Deflating the elephant in the room

By: Collin Glavac

“Now son, when you take someone out on a date, remember to use your manners, listen to what they say, and don’t talk about politics or religion.”


“Okay!” I said to my parents with a smile, before running off to play with my Lego. It would be a long time before I dated anyone, or really had an opinion on politics or religion.

That was then. This is now.

The advice from my parents was well-intended and I hear it from others all the time. The idea is that we don’t want to make ourselves or others feel uncomfortable, start arguments, or delve into complex matters – the kinds of things most people associate with the topics of religion and politics. But it just doesn’t hold up.

With the accepted risk that the definitions of politics and religion may separately be argued day and night, I am absolutely confident in saying both are spheres of thought and practice that can (and do) define and shape societies, as well as the fabrics of history on minute, individual and grandiose scales.

So we have topics that powerfully shape our perceptions, understandings and performance in societies…and we’re being encouraged not to talk about these things?

That seems like the biggest recipe for disaster I can think of. You disagree? Well what happens by not talking about complex, uncomfortable topics?

Let’s consider the topic of sex. Sex is a super-uncomfortable, awkward, and complex topic. Societies frequently used to closet the discussion of sex and this led to detrimental consequences. Having an uninformed or misinformed population (on the thing that creates a population) turned out to be not such a great idea. Between STI’s and confusedly experimenting teens, education, discussion, and research have now progressed to providing a healthier understanding of the topic and its practice.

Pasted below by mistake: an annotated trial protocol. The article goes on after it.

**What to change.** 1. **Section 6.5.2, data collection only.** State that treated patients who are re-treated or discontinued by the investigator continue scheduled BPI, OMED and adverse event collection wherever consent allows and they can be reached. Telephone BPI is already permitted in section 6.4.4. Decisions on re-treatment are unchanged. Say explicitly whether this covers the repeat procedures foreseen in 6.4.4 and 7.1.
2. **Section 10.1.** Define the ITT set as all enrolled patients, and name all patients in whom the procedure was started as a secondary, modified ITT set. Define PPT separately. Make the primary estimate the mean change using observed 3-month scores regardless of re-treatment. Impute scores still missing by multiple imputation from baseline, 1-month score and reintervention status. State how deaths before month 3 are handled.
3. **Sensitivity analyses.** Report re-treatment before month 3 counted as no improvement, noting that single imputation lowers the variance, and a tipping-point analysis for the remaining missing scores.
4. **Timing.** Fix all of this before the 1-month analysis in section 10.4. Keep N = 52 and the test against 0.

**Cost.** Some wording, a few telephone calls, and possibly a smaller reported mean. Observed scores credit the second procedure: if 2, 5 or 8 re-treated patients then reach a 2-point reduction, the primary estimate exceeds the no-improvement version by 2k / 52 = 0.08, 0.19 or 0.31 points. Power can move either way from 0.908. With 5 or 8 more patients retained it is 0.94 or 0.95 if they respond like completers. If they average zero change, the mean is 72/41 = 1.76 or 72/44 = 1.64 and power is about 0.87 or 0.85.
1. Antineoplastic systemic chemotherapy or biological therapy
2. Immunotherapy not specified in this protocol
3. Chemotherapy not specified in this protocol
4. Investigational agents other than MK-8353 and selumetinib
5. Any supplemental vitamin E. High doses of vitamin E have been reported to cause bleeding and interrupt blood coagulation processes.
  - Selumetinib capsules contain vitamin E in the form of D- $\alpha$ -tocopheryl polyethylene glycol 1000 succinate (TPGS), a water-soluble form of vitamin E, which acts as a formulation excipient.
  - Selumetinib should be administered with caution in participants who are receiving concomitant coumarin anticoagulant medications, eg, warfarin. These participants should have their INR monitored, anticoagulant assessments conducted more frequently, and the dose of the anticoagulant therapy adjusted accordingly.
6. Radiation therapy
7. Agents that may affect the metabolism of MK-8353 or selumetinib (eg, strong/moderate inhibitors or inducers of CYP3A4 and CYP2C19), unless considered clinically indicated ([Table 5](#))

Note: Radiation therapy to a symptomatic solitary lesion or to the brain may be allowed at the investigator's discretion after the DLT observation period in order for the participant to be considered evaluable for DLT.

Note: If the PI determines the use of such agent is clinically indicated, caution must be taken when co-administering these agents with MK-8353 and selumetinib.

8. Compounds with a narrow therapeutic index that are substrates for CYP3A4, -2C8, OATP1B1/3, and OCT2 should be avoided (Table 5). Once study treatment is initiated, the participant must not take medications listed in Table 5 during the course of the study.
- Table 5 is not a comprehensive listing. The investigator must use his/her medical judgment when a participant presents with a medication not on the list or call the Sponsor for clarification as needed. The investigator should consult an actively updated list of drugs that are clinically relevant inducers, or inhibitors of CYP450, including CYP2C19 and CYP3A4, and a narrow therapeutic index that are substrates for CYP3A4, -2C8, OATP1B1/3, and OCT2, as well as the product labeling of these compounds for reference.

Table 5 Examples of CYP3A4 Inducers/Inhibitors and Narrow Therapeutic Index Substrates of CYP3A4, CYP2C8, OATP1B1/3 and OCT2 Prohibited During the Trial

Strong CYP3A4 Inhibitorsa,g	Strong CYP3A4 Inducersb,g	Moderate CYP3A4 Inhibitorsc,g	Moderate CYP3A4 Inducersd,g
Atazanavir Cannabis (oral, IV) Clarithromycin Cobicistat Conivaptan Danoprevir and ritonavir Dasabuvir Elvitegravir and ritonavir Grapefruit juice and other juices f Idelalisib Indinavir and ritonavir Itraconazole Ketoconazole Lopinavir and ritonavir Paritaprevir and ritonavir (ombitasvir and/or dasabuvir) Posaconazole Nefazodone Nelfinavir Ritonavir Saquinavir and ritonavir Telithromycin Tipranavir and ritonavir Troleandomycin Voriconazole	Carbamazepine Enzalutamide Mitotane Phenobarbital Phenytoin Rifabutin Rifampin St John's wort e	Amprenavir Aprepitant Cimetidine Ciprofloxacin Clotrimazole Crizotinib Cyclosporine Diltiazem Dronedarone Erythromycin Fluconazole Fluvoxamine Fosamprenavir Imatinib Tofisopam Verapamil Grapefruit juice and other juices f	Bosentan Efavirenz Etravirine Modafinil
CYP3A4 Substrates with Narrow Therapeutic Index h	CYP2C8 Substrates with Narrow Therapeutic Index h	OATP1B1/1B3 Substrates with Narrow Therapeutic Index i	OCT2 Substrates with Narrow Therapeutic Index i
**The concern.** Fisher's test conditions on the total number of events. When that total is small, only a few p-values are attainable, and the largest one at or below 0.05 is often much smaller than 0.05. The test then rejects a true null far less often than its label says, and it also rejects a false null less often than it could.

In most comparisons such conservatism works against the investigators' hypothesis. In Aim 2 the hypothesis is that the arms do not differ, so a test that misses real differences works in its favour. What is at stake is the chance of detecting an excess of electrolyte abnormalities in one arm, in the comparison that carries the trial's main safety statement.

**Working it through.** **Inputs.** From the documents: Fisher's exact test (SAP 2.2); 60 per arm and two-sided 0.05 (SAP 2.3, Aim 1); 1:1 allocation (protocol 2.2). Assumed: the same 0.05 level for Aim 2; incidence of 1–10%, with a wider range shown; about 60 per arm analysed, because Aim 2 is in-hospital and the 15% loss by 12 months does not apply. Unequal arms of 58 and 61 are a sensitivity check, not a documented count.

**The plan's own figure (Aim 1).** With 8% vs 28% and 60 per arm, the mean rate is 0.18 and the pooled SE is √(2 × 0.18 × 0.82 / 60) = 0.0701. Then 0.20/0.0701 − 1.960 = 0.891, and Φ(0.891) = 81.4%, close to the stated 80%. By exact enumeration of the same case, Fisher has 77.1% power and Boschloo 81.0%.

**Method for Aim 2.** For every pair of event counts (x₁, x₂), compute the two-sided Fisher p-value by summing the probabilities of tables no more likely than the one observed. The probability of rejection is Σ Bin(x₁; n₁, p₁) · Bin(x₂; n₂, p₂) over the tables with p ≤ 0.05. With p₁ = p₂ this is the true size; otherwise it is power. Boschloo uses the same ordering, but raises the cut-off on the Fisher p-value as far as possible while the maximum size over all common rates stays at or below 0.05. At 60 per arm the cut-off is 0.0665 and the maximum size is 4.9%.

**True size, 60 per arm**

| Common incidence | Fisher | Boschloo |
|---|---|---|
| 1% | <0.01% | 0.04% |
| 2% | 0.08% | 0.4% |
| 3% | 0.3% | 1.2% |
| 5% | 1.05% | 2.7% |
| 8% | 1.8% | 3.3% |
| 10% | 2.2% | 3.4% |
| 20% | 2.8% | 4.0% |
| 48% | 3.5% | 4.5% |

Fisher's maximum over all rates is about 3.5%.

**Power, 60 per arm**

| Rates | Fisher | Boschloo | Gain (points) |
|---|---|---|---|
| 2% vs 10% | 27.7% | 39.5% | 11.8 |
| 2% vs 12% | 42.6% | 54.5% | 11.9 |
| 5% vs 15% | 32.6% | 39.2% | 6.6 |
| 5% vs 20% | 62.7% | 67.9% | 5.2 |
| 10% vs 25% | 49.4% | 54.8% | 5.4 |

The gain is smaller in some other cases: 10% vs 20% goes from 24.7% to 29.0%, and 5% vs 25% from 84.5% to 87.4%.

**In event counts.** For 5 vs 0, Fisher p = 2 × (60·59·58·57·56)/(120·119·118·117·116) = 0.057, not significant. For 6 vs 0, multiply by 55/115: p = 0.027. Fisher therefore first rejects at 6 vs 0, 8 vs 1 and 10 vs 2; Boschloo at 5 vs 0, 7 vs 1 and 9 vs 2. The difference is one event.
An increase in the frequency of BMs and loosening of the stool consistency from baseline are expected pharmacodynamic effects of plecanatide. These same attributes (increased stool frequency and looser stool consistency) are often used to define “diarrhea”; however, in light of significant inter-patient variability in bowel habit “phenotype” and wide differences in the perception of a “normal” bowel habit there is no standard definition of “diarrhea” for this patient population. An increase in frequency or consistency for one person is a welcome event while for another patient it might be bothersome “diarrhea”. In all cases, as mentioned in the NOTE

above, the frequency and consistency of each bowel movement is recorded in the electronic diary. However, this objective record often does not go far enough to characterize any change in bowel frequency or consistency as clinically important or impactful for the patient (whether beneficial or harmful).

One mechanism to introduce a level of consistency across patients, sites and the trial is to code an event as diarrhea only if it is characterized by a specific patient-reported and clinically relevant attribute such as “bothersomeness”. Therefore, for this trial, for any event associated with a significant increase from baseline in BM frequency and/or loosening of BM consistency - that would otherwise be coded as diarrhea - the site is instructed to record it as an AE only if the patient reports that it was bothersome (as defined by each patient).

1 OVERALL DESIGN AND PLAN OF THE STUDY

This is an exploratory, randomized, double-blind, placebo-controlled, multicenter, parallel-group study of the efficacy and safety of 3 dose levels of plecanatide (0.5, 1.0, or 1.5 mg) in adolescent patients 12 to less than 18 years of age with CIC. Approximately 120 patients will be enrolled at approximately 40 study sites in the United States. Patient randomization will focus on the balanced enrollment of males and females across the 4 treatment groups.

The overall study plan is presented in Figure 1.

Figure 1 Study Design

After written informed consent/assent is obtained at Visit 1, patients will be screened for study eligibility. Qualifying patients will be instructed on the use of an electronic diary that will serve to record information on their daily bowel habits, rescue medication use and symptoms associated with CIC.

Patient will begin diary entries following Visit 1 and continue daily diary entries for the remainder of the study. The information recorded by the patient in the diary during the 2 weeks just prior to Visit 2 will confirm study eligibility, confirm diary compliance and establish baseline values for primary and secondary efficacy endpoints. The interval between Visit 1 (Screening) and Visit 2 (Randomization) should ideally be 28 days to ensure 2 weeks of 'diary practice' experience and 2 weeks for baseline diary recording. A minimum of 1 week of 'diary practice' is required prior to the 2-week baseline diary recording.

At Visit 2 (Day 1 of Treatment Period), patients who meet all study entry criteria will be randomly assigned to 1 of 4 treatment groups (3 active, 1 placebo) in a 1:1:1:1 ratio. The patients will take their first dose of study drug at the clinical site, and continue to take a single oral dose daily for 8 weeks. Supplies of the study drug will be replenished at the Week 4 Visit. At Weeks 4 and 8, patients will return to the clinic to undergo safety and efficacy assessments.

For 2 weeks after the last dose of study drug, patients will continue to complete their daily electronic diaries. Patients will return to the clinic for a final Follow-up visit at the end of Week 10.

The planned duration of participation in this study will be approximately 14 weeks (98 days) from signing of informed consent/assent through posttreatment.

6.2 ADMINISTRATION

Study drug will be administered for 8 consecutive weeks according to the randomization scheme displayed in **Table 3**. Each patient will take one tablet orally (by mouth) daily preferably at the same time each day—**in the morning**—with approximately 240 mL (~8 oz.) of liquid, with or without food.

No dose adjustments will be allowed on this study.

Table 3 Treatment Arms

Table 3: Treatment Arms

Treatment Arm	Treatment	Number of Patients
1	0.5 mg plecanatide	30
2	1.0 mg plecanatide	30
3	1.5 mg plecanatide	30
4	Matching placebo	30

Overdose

Not talking about important things is not beyond inconvenient; it is dangerous. The resulting movement of topics like politics and religion being pushed further and further into the private sphere won’t make the difficulty of it go away. It will instead compress and become saturated in content, eventually releasing upon the public sphere in a cathartic, explosive mess. The exact thing radicals and fundamentalists love feeding upon.

So please, let’s talk about it.

Am I saying we should all talk about it and get upset? I would normally say no, I don’t want anyone to feel uncomfortable or get upset; I want happiness and rainbows for all. When someone says, “I don’t want to talk about it” it should not be our objective to upset them by melting their building blocks of belief into a pool of sadness that spell the end of any continued relationship.

But you know what? I do want us to feel a little uncomfortable. We need figure out why these things make us feel that way. If something makes us uncomfortable, wouldn’t that make it important to us? We should be challenged and struggle to defend our views and possibly find new ones. Once we work through that discomfort, we will grow.

Collin Glavac works for the Brock Faith and Life Centre and runs The Big Questions Club on campus. Follow @brockfaithlife on Twitter.

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